roasted eggplant and fresh corn enchiladas

At the risk of opening the pandora’s box of tales of my super-grown-up-high-functioning-life these days, I thought I’d share a brief “tale of adventure,” as my friend Maura likes to call them.  This particular adventure happened this morning, and it was the pre-work, pre-shower, pre-coffee kind of adventure.  The retrieving lost belongings kind of adventure. Thank god, this time I was not retrieving my cell phone (does your phone have a bad habit of staying behind at the restaurant/bar/cab/office after you’ve left?  Yeah, no, mine neither.)  So phone, check, car however…yeah, about that.  After a harrowing early morning drive across the bay bridge and downing a cup of strong coffee while in the shower, I did manage to get my functional-self seated at my desk at precisely 9:01AM.  I deserve a prize, clearly.

When not busy trekking into San Francisco to retrieve important objects like my car, these days you’re likely to find me lined up in front of a taco truck, a “tales of adventure” warranting experience itself.  [Side note: it’s very hard to motivate to pack lunch when tacos are $1.25 a piece steps away from your office.]  News to no one, Cali’s got some pretty stellar Central and South American food.  Even the tortillas you buy in the grocery store are worlds apart from the ones we get back East, which brings me to today’s enchilada recipe, aka the very prize of which I am deserving.

First, a disclaimer: this is a totally unauthentic recipe, and really it’s not trying to be your grandma’s enchiladas.  My go-to meal lately has been pretty much anything wrapped in a stove-top blistered corn tortilla.  Black beans, cheese, tomatoes, avocado, even PB & J.  The recipe here steps that formula up a notch with a pouring of enchilada sauce (I used Hatch store bought and doctored it up with Siracha to keep things easy) and a quick trip to the oven.  The eggplant here can be replaced with whatever you have taking over your garden or CSA box this time of year – zucchini, summer squash, tomatoes, peppers, even sauteed greens.  I ate these as is night one and then plated them up with scrambled eggs, greens, and avocado for breakfast.

One Year Ago: Simmer was on a wee break while Alex was in Greece.

Two Years Ago: Cream puffs!

Makes 6 enchiladas and serves 2-3.  Can easily be doubled.  

Roasted Eggplant and Fresh Corn Enchiladas

Inspired by these enchiladas on the lovely Sprouted Kitchen.

  • 3 small or 2 medium Japanese eggplant, diced (about 2 cups raw)
  • olive oil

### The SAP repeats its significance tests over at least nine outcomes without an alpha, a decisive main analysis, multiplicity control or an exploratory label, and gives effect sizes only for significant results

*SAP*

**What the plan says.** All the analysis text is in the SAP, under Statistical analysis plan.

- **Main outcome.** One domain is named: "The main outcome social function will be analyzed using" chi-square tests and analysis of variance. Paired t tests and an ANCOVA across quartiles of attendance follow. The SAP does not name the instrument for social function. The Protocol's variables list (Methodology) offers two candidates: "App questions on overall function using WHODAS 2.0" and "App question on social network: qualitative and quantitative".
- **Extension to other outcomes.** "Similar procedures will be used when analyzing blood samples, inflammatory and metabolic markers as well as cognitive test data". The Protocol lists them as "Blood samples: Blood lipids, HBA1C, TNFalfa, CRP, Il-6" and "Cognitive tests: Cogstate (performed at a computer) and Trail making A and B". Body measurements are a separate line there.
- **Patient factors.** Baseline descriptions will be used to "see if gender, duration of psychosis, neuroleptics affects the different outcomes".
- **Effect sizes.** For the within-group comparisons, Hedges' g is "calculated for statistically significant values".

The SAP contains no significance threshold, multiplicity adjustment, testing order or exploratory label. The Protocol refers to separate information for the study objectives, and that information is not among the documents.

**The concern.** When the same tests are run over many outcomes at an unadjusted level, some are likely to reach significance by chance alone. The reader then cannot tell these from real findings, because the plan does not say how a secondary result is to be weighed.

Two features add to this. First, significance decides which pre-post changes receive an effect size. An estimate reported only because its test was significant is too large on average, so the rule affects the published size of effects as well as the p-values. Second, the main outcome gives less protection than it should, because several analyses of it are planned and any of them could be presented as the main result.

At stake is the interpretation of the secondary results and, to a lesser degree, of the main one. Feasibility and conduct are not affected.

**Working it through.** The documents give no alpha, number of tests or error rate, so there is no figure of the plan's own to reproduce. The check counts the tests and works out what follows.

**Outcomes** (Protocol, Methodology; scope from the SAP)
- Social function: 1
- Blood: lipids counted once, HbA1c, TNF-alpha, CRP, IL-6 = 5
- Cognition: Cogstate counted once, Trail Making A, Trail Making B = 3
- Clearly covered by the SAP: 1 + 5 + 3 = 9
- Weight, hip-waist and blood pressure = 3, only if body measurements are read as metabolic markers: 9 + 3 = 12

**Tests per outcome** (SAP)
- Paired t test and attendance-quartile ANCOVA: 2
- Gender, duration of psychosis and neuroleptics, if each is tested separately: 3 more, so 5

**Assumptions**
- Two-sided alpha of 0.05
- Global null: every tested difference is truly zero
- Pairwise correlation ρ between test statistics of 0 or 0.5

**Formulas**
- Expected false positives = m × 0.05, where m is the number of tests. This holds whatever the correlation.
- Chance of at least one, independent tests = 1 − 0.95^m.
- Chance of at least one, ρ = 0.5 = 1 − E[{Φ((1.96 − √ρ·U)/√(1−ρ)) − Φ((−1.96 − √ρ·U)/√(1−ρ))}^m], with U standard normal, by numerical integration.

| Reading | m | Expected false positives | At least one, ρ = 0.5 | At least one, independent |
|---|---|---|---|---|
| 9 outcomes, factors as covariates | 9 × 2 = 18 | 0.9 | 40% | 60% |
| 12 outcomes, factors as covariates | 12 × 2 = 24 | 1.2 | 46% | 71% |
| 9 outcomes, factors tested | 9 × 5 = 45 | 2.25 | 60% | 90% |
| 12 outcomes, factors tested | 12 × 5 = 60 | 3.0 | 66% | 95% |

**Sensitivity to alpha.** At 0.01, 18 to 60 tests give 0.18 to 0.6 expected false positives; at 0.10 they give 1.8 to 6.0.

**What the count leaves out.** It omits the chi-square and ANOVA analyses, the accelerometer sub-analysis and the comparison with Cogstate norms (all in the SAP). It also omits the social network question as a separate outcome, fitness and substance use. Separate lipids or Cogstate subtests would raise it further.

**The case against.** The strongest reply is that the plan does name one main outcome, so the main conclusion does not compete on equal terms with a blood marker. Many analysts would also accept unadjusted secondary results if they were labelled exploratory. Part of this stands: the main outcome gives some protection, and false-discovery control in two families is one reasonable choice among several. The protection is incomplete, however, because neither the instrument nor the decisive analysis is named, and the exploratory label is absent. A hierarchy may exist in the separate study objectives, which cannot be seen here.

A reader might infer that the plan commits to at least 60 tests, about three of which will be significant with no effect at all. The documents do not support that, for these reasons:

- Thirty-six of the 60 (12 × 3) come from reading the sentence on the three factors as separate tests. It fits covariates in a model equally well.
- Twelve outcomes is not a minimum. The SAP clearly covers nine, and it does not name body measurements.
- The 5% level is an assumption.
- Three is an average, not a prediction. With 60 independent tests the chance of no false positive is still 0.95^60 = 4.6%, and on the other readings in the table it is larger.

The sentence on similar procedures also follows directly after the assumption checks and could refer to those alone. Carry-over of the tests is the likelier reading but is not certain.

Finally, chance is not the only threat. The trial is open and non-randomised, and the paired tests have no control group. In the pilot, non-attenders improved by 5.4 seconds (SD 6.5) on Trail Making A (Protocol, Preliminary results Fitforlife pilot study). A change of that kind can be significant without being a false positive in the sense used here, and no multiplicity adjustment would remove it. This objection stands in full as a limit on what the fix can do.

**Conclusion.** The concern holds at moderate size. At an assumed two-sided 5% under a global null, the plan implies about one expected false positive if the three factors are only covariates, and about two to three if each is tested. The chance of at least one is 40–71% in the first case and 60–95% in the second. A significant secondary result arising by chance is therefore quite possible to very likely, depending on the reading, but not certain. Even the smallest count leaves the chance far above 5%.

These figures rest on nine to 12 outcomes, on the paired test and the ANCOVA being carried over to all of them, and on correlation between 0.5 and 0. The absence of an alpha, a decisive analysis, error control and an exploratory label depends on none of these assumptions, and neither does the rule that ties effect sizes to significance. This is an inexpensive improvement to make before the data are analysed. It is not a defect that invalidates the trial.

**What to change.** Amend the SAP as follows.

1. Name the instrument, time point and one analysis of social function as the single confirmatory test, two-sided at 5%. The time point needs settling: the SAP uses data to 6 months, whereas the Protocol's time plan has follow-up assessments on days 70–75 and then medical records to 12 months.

• salt
  • 6 small corn or wheat tortillas (I like corn)
  • 1 ear fresh corn, shucked, and kernels removed from the cob
  • 1/2 cup cooked black beans
  • 1/2 tsp cumin
  • 4 oz crumbled queso fresco, divided
  • 1 1/2 cups red enchilada sauce + siracha sauce to doctor as needed (I used store bought Hatch; see HERE for a recipe to make your own from scratch.)
  • avocado and lime for topping (optional)
Preheat the oven to 350 degrees.  Spread the diced eggplant on an oven safe dish and drizzle with olive oil and salt.  Roast for 30 minutes or until browned and tender.  Meanwhile, toast the tortillas on the gas stove or grill over high heat – about 20-30 seconds per side until lightly charred.  Set aside.

Combine the roasted eggplant, corn, black beans, cumin, 2 oz crumbled queso fresco, and 1/2 tbsp olive oil in a large bowl.  Taste for seasoning, adding salt as needed.

Taste the enchilada sauce – I like to add some siracha for extra spice.  Pour half the sauce in the bottom of a 9×13 inch pan.  Form the enchiladas by spooning about 1/4 cup of filling into each tortilla.  Wrap the tortillas around the filling to form a cylinder and place each cylinder seam side down in the prepared pan.  Top with the remaining sauce and crumbled queso fresco.  Bake 30-35 minutes until hot and crisped.  Serve immediately with lime and avocado.

Comments
  1. Thank you for your wonderful reeicps! As a recent grad working as many crap jobs as I can get, they’re so appreciated! One question though- is there are a green enchilada sauce on this site? I’ve made the red enchilda sauce many times, and it’s delicious! BUt, sadly, I cannot get any sort of decent Mexican food/ingredients where I live, but I’d really love to try this!

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